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'I’m not a thief' | Gastonia woman mistakenly charged with shoplifting

A WCNC Charlotte Defenders investigation is digging into a case of mistaken identity that’s raising questions about racial profiling.

GASTONIA, N.C. — An African American woman who was charged for shoplifting at an Aldi store in Gastonia last year spoke recently with the WCNC Charlotte Defenders team. Her estranged husband was also accused of the crime, but she says it was a different Black woman with him at the time, not her.

It took nearly a month for police to dismiss the charges against her, even after they charged the other female suspect. Now, her attorney said the city owes her money for the time she lost in the legal process.

Tina McMillan told WCNC Charlotte she helped police identify the real female suspect who they had confused with her, and she believes race played a role in that.

The Defenders team obtained a copy of the 911 call from the shoplifting incident at the Aldi store on Union Road in Gastonia.  It was July 27, 2019 at 6:41 p.m.

“I’m calling from Aldi in Gastonia,” the caller said. “I just had a theft in my store.”

The caller described the pair of thieves as a man and a woman. 

“Were they white, Black, or Hispanic?” asked the dispatcher. 

“They were Black,” the caller responded.

However, Gastonia police charged not one, but two women: Arnitra Ratchford and Tina McMillan. McMillan said they’re both Black, but that’s where the similarities with their appearance end. 

“We don’t look nothing alike,” McMillan said.

That’s why McMillan is baffled at being misidentified in a crime where Ratchford is the female suspect. 

“I was hurt and I’m still hurt,” McMillan said.

According to the police report, the suspects stole a tent, food, and cases of water from the store.

 “Are they still there or no?” the dispatcher asked in the 911 call. 

“No, they left,” the caller responded.

“I don’t have a reason to steal, I work,” said McMillan.

 However, about a week after the crime, McMillan learned from her son there was a warrant out for her arrest. 

“The police came banging on my door, I wasn’t home,” McMillan said. “Within hours, I turn myself in.”

McMillan’s estranged husband, Charles Jones, had already been charged in the case. When McMillan met with the female detective, who is white, she said she tried to explain.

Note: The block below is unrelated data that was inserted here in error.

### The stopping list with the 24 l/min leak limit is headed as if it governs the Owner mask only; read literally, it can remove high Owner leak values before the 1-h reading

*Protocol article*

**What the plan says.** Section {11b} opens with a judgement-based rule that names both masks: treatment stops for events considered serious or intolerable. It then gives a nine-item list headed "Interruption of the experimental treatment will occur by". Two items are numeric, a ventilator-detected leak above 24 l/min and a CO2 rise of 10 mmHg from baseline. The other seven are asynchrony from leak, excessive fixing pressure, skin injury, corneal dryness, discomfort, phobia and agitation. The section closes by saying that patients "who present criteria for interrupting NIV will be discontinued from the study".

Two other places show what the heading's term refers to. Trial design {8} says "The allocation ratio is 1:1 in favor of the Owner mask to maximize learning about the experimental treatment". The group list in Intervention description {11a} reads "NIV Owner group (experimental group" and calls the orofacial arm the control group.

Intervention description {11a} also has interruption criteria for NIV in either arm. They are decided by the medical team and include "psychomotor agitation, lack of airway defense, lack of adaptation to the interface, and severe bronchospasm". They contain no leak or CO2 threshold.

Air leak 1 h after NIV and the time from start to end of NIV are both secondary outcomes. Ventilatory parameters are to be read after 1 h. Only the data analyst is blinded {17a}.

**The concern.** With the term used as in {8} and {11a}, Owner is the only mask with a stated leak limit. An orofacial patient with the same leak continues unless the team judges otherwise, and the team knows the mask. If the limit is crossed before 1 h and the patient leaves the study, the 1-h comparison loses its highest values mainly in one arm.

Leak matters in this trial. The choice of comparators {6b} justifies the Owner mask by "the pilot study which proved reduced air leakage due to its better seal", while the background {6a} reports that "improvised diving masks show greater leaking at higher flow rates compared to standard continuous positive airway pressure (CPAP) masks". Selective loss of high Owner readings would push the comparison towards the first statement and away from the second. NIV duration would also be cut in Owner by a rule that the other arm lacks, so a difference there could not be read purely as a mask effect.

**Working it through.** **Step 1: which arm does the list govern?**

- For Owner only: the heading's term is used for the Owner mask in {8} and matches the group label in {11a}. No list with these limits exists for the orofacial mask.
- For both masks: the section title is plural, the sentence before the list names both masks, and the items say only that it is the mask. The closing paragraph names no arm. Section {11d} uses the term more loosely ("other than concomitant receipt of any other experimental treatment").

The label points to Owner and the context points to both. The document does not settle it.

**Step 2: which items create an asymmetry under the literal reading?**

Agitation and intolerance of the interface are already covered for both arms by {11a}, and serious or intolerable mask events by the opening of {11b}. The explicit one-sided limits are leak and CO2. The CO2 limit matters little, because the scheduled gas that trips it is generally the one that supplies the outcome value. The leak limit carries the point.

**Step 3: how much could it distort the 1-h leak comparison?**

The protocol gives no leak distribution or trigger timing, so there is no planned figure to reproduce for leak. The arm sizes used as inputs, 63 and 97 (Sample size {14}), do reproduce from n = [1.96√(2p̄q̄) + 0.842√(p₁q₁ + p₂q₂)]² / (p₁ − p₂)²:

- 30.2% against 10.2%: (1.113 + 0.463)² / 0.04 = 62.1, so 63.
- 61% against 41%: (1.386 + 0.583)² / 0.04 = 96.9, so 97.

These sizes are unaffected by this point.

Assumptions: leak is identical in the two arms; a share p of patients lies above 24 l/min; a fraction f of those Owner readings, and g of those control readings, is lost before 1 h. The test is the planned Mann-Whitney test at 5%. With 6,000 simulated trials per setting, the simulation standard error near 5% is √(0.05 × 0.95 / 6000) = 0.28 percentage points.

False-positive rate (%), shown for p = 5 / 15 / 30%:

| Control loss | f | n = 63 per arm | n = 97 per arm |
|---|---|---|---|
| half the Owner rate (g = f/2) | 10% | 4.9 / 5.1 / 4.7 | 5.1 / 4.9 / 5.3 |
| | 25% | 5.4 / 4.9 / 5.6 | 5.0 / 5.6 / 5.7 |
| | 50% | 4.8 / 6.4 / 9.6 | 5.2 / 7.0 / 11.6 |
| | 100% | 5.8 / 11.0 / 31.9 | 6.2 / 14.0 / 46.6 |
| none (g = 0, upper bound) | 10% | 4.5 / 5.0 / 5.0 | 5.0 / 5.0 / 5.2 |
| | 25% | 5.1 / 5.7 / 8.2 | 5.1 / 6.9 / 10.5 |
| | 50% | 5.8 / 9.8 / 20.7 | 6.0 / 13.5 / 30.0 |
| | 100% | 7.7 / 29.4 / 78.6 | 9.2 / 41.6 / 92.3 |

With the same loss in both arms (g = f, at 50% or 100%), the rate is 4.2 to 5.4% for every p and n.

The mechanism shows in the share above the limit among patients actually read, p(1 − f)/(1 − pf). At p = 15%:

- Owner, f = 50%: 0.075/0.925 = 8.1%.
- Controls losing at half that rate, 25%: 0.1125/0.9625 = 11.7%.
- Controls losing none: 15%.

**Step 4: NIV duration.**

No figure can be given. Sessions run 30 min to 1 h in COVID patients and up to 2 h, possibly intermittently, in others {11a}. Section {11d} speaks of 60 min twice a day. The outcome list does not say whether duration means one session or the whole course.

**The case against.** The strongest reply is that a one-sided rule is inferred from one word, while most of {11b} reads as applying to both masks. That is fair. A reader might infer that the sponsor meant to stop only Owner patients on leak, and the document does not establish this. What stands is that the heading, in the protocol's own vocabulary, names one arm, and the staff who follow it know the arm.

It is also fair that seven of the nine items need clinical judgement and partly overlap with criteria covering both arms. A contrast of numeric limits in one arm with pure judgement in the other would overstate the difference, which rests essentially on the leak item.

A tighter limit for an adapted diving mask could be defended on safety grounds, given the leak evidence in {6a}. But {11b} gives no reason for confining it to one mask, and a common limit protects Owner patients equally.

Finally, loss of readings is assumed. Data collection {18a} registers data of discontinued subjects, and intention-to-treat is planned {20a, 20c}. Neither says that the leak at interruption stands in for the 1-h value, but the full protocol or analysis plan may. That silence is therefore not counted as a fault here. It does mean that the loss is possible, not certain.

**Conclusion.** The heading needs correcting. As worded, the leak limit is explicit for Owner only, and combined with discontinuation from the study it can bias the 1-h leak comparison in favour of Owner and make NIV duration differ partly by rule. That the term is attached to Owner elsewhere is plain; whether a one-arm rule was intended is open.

“It wasn’t me,” McMillan said.  

However, McMillan said the detective told her they had a surveillance image of a female suspect and they knew the car used in the crime — the vehicle was registered to both McMillan and her husband.

“We do have their address to the car it’s registered to,” said the caller in the 911 call.

“She (the detective) just assumed because the car was in me and my husband's name we had to be a Bonnie and Clyde, no that’s not me,” McMillan said. 

McMillan said she went with the detective to the Aldi store where the manager confirmed it wasn’t her.

“She looked at the officer and me and said, ‘This is not that lady,’” McMillan said.

That’s when McMillan said she shared her own photo of Arnitra Ratchford who she thought was with her husband.

“The manager automatically said, ‘Yes, that’s the woman who was in the store,’” McMillan said.

Just a day after McMillan turned herself in, police charged Ratchford with the crime. However, even with a different female suspect in custody, McMillan said the detective didn’t try to clear her name for another three weeks.

“How can you not want to clear my name when you knew it was not me?” said McMillan, who got emotional speaking about it.

“It’s insulting this wasn’t done earlier,” said Dominique Camm, McMillan’s attorney. 

Camm said it only took a few words on paper to resolve the issue. However, records show the detective waited until August 30 to submit an affidavit to the Gaston County District Attorney’s Office.  

The prosecutor then quickly dismissed the charges, stating it was a case of mistaken identity, court records show. 

“Dismissed it that same day, so it could have been that simple,” Camm said. 

McMillan believes her race played a role in how her case was handled.

“I feel I was racially profiled and it’s not fair to me,” said McMillan.

“There’s nothing that really looks alike, so there was really not good detective work done on this,” Camm said.

“If I was another color, she would have stepped on it immediately,” McMillan said.

Although the charges against her have now been dropped, McMillan said it has done lasting damage to her reputation. 

“I have a mugshot out there that’s telling people I steal," McMillan said. "I’m not a thief."

Gastonia Police declined an on-camera interview.  A spokesperson said they couldn’t comment about the case because the circumstances surrounding the criminal matter are not public.

“If this was officer was this careless and reckless with Tina’s case, has this happened in other cases?” asked Camm. 

“If she would have done her job, then I wouldn’t have been charged period,” McMillan said.

McMillan said for the pain she’s suffered and the time she’s lost, she deserves more than a notice dismissing her charges.

“Apologies should be given,” McMillan said. “Don’t nobody know what I’m going through, and that hurts.” 

Camm said he’s planning to file paperwork to get McMillan’s case expunged. Then he plans to ask the city to reimburse her for that and other costs. He said if they can’t reach a deal, he’d consider litigation.